For several days, in snow and rain, General Schofield’s little army had crouched in its hastily constructed defenses at Columbia, Tennessee. It had retreated in hot haste from Pulaski, thirty miles to the south, arriving just in time to foil Hood, who, marching from Florence, Alabama, by another road, with a force of more than double our strength, had hoped to intercept us. Had he succeeded, he would indubitably have bagged the whole bunch of us. As it was, he simply took position in front of us and gave us plenty of employment, but did not attack; he knew a trick worth two of that.
Duck River was directly in our rear; I suppose both our flanks rested on it. The town was between them. One night—that of November 27, 1864—we pulled up stakes and crossed to the north bank to continue our retreat to Nashville, where Thomas and safety lay—such safety as is known in war. It was high time too, for before noon of the next day Forrest’s cavalry forded the river a few miles above us and began pushing back our own horse toward Spring Hill, ten miles in our rear, on our only road. Why our infantry was not immediately put in motion toward the threatened point, so vital to our safety, General Schofield could have told better than I. Howbeit, we lay there inactive all day.
The next morning—a bright and beautiful one—the brigade of Colonel P. Sidney Post was thrown out, up the river four or five miles, to see what it could see. What it saw was Hood’s head-of-column coming over on a pontoon bridge, and a right pretty spectacle it would have been to one whom it did not concern. It concerned us rather keenly.
As a member of Colonel Post’s staff, I was naturally favored with a good view of the performance. We formed in line of battle at a distance of perhaps a half-mile from the bridge-head, but that unending column of gray and steel gave us no more attention than if we had been a crowd of farmer-folk. Why should it? It had only to face to the left to be itself a line of battle. Meantime it had more urgent business on hand than brushing away a small brigade whose only offense was curiosity; it was making for Spring Hill with all its legs and wheels. Hour after hour we watched that unceasing flow of infantry and artillery toward the rear of our army. It was an unnerving spectacle, yet we never for a moment doubted that, acting on the intelligence supplied by our succession of couriers, our entire force was moving rapidly to the point of contact. The battle of Spring Hill was obviously decreed. Obviously, too, our brigade of observation would be among the last to have a hand in it. The thought annoyed us, made us restless and resentful. Our mounted men rode forward and back behind the line, nervous and distressed; the men in the ranks sought relief in frequent changes of posture, in shifting their weight from one leg to the other, in needless inspection of their weapons and in that unfailing resource of the discontented soldier, audible damning of those in the saddles of authority. But never for more than a moment at a time did any one remove his eyes from that fascinating and portentous pageant.
Toward evening we were recalled, to learn that of our five divisions of infantry, with their batteries, numbering twenty-three thousand men, only one—Stanley’s, four thousand weak—had been sent to Spring Hill to meet that formidable movement of Hood’s three veteran corps! Why Stanley was not immediately effaced is still a matter of controversy. Hood, who was early on the ground, declared that he gave the needful orders and tried vainly to enforce them; Cheatham, in command of his leading corps, that he did not. Doubtless the dispute is still being carried on between these chieftains from their beds of asphodel and moly in Elysium. So much is certain: Stanley drove away Forrest and successfully held the junction of the roads against Cleburne’s division, the only infantry that attacked him.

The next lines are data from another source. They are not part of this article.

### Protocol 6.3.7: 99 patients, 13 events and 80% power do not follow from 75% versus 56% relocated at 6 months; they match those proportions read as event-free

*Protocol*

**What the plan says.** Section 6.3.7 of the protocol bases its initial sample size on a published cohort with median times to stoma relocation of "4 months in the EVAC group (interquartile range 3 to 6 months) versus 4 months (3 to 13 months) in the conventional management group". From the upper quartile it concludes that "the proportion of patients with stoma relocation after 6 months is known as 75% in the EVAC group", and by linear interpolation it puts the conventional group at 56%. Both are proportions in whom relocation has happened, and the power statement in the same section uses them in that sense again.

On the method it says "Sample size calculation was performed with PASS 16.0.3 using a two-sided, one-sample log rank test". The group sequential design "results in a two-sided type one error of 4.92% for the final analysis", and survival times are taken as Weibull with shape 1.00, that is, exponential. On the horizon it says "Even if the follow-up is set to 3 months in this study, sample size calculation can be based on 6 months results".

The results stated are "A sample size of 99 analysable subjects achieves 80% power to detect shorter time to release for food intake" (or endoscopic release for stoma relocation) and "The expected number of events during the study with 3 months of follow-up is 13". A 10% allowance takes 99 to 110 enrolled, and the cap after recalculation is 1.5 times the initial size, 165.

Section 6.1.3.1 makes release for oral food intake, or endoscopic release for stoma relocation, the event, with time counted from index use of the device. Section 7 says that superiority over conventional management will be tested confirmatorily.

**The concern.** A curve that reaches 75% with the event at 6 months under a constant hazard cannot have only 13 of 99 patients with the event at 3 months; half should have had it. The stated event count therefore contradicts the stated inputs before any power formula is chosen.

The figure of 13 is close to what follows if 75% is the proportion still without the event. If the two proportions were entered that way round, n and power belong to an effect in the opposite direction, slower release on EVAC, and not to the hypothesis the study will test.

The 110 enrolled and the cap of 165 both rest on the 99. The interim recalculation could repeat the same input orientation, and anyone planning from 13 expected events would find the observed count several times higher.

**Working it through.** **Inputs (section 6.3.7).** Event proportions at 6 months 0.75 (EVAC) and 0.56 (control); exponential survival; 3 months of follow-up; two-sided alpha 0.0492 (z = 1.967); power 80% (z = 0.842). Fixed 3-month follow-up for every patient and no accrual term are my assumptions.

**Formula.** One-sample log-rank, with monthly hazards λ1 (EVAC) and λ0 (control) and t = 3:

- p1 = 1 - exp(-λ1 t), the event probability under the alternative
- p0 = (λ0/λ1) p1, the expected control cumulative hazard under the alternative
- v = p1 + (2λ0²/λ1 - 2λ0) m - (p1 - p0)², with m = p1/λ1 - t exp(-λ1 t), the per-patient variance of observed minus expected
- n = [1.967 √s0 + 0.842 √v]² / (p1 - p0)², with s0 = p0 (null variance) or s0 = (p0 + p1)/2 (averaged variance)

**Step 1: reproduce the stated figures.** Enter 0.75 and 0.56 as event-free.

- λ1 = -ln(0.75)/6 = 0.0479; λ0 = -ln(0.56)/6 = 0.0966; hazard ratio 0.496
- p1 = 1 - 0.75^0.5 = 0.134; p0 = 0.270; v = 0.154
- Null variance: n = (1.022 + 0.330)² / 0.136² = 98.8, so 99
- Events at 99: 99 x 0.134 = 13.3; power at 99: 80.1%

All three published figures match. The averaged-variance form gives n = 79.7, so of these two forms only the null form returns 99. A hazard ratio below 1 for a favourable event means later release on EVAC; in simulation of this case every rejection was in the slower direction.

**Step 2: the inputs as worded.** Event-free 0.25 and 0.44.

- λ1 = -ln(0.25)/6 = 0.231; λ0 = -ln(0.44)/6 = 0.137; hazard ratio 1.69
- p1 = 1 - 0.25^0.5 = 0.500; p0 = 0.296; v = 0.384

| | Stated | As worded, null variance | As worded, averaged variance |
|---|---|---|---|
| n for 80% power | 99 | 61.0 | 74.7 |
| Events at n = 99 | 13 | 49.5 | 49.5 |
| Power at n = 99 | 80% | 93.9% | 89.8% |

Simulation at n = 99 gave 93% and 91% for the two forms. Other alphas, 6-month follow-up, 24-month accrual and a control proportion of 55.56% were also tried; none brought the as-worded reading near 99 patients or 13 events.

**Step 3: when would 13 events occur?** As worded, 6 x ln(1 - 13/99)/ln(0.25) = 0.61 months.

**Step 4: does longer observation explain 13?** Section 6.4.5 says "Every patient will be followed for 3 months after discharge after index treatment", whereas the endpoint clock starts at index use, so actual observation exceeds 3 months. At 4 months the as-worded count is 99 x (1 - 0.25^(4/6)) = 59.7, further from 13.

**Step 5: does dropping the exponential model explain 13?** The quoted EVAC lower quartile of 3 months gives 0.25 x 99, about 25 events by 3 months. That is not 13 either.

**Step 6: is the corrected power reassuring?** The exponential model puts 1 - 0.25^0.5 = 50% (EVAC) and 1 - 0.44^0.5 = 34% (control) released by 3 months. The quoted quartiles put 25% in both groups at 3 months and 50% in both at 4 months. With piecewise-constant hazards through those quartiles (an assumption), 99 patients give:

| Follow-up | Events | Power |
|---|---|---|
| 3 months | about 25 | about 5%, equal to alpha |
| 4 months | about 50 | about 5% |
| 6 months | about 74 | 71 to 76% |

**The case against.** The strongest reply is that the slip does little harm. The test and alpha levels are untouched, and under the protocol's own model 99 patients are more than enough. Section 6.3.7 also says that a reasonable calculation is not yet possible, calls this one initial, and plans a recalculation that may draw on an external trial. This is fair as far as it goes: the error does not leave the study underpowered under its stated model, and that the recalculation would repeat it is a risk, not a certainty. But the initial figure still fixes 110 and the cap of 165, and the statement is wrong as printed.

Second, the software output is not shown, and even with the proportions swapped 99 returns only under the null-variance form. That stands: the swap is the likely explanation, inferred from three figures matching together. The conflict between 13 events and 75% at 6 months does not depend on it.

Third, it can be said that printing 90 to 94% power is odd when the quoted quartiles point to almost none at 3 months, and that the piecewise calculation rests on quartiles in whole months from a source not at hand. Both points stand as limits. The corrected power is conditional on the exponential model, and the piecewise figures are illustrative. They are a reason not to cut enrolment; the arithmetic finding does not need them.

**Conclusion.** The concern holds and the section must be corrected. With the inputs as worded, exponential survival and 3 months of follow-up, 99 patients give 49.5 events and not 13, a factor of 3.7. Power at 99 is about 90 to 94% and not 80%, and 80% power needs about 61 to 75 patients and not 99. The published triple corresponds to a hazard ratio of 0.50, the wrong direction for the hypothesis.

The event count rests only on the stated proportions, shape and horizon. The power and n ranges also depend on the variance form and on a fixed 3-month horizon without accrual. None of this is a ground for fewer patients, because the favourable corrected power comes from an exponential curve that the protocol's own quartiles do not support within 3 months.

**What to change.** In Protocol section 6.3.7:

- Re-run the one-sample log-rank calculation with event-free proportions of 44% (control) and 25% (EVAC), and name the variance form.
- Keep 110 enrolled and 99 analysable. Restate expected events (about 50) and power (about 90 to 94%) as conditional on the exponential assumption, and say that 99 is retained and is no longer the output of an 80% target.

That night the entire Confederate army lay within a half mile of our road, while we all sneaked by, infantry, artillery, and trains. The enemy’s camp-fires shone redly—miles of them—seemingly only a stone’s throw from our hurrying column. His men were plainly visible about them, cooking their suppers—a sight so incredible that many of our own, thinking them friends, strayed over to them and did not return. At intervals of a few hundred yards we passed dim figures on horseback by the roadside, enjoining silence. Needless precaution; we could not have spoken if we had tried, for our hearts were in our throats. But fools are God’s peculiar care, arid one of his protective methods is the stupidity of other fools. By daybreak our last man and last wagon had passed the fateful spot unchallenged, and our first were entering Franklin, ten miles away. Despite spirited cavalry attacks on trains and rear-guard, all were in Franklin by noon and such of the men as could be kept awake were throwing up a slight line of defense, inclosing the town.
Franklin lies—or at that time did lie; I know not what exploration might now disclose—on the south bank of a small river, the Harpeth by name. For two miles southward was a nearly flat, open plain, extending to a range of low hills through which passed the turnpike by which we had come. From some bluffs on the precipitous north bank of the river was a commanding overlook of all this open ground, which, although more than a mile away, seemed almost at one’s feet. On this elevated ground the wagon-train had been parked and General Schofield had stationed himself—the former for security, the latter for outlook. Both were guarded by General Wood’s infantry division, of which my brigade was a part. “We are in beautiful luck,” said a member of the division staff. With some prevision of what was to come and a lively recollection of the nervous strain of helpless observation, I did not think it luck. In the activity of battle one does not feel one’s hair going gray with vicissitudes of emotion.
For some reason to the writer unknown General Schofield had brought along with him General D.S. Stanley, who commanded two of his divisions—ours and another, which was not “in luck.” In the ensuing battle, when this excellent officer could stand the strain no longer, he bolted across the bridge like a shot and found relief in the hell below, where he was promptly tumbled out of the saddle by a bullet.
Our line, with its reserve brigades, was about a mile and a half long, both flanks on the river, above and below the town—a mere bridge-head. It did not look a very formidable obstacle to the march of an army of more than forty thousand men. In a more tranquil temper than his failure at Spring Hill had put him into Hood would probably have passed around our left and turned us out with ease—which would justly have entitled him to the Humane Society’s great gold medal. Apparently that was not his day for saving life.